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How Coronavirus Spreads So Quickly And How You Can Slow It Down

Not long after the novel coronavirus which causes the disease COVID-19 was first discovered in China, scientists and doctors warned that the virus could cause issues across the world. It has now spread to at least 115 countries, with thousands of people in the United States now reported to have COVID-19.

But how is the virus spreading so quickly?

It all comes down to the basic reproductive number, or how many new people contract the virus from one infected person. This is how it’s calculated and how we can reduce it.

How disease spreads

A key factor in studying the spread of disease is determining the average number of new people who will be infected by each person with the virus. This is called R0, or the basic reproductive number. There are many, many variables that can go into calculating R0, but at the most basic level it involves three numbers.

First, the number of people each infected person has contact with is estimated. In this hypothetical example, let’s say each infected person comes into contact with three people susceptible to the virus.

The number of contacts is then multiplied by the percent chance that one of those contacts has been infected. In this hypothetical, let’s say the chance was 33%.

That number is then multiplied by the length of time individuals are able to contract the disease from the infected person. So if someone with this hypothetical virus had contact with three people per day, and there was a 1 in 3 chance of infection for each contact, and the infected person was contagious for three days, the R0 would be three.

So if the R0 of a virus was three, as in the example above, then about three new people would contract the illness from each person infected. Again, there are a lot of other variables that epidemiologists can add into this equation those are only the basics.

The R0 of coronavirus is usually estimated to be somewhere between two and three. This means that if one person contracts the virus, the next wave of infection assuming there was no intervention would be two to three times as large. It’s why the number of people affected increases rapidly after the first case in an area.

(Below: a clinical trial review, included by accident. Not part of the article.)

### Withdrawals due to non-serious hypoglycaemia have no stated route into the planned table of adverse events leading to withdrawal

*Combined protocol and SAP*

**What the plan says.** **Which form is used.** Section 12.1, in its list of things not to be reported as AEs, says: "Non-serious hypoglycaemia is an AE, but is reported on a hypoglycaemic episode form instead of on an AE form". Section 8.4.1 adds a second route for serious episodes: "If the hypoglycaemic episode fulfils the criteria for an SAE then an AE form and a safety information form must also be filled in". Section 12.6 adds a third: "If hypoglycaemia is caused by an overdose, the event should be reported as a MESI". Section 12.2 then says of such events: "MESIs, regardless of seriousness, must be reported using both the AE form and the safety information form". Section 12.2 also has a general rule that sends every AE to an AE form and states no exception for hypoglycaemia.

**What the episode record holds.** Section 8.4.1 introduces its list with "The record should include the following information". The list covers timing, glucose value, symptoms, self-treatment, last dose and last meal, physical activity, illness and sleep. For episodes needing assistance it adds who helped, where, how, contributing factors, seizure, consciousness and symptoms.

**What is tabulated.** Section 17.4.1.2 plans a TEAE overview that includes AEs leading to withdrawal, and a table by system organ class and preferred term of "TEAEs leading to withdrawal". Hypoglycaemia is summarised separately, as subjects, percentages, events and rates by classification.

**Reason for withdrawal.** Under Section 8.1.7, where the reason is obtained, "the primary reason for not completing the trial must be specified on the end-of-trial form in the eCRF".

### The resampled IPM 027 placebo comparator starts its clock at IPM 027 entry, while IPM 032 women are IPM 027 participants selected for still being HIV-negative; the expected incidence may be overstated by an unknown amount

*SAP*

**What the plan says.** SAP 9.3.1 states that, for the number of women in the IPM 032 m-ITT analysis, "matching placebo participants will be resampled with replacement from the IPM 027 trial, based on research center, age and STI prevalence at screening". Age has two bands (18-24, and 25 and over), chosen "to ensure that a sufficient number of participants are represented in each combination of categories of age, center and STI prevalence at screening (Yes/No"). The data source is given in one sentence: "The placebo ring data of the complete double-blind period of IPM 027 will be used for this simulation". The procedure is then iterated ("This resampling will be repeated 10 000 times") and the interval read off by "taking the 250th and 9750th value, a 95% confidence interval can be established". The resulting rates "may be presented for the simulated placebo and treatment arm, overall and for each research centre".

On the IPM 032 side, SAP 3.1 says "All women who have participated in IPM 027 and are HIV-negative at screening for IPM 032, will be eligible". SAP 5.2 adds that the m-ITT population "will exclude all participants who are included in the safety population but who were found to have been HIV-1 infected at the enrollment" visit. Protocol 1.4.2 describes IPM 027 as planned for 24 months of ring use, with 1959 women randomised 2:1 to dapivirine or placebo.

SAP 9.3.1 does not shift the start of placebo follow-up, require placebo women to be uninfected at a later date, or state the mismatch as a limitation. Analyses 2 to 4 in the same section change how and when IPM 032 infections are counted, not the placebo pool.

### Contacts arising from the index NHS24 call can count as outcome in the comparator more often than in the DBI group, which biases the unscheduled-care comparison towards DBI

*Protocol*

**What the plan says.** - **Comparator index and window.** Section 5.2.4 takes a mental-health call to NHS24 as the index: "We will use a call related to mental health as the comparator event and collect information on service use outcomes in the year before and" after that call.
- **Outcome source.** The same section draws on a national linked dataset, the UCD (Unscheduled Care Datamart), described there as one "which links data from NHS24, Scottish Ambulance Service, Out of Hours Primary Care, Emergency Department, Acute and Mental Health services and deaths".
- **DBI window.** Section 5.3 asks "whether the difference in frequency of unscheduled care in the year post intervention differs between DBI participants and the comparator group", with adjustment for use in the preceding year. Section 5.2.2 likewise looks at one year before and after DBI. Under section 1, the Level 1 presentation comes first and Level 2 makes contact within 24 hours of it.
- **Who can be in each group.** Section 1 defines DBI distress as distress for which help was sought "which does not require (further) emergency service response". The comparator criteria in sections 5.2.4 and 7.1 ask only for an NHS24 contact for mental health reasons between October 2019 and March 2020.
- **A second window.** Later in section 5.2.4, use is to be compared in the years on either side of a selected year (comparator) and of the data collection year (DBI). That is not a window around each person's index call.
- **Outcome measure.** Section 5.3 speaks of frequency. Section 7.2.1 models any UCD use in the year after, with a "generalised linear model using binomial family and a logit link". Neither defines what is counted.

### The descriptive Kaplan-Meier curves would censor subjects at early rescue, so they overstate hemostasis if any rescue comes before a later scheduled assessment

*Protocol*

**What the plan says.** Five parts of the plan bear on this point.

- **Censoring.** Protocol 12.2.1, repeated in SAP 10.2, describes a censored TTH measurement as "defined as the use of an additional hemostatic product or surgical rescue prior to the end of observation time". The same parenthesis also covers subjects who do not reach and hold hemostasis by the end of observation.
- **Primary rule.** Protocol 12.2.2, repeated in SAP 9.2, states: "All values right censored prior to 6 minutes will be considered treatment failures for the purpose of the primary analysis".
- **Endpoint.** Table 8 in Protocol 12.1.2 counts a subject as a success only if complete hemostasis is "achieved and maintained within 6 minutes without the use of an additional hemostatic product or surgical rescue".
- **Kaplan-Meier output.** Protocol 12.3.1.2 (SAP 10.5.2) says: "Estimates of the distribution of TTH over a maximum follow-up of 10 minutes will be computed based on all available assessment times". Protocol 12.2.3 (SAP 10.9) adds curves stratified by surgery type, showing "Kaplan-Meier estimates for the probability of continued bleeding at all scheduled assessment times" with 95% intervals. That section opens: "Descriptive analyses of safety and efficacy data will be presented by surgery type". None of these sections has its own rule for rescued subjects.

Researchers don’t know exactly what the R0 is for certain because no one has complete data on who has been infected. Most of the coronavirus maps you’ve probably been seeing, as well as the line chart above, show the number of reported COVID-19 cases.

But many people who have COVID-19 and no one knows how many are not being counted by medical authorities. COVID-19 can have mild symptoms or even no symptoms at all, and some people are unaware they even have the disease. However, a person who contracts COVID-19 from someone who had few or no symptoms may still have serious symptoms.

This means that in order to calculate R0 and other variables, researchers need to make assumptions about the number of people infected and other missing data. As a result, statistical estimates from different studies can vary. This is why while we know that the basic reproductive number of coronavirus is probably between two and three, the exact number is still uncertain.

In addition, because we don’t know for sure how many people have the virus, an area with 10 reported cases could easily have 100 cases in reality, with 90 unreported. And because of the exponential growth of the number of people with the coronavirus, those 100 cases could become 1,000 within a week.

So how do we stop the spread of the virus?

For as long as more than one new person, on average, contracts the disease from each infected person, COVID-19 will continue to spread. When the effective reproductive number is below one in other words, when each person with the virus is infecting less than one new person on average the virus will fade away.

This likely won’t happen for a while, but we can slow the spread of the virus by taking precautionary measures. By decreasing any part of the numbers that make up R0 number of contacts, risk of transmission, or duration we can decrease the number of new people contracting the virus, thus slowing the spread of disease.


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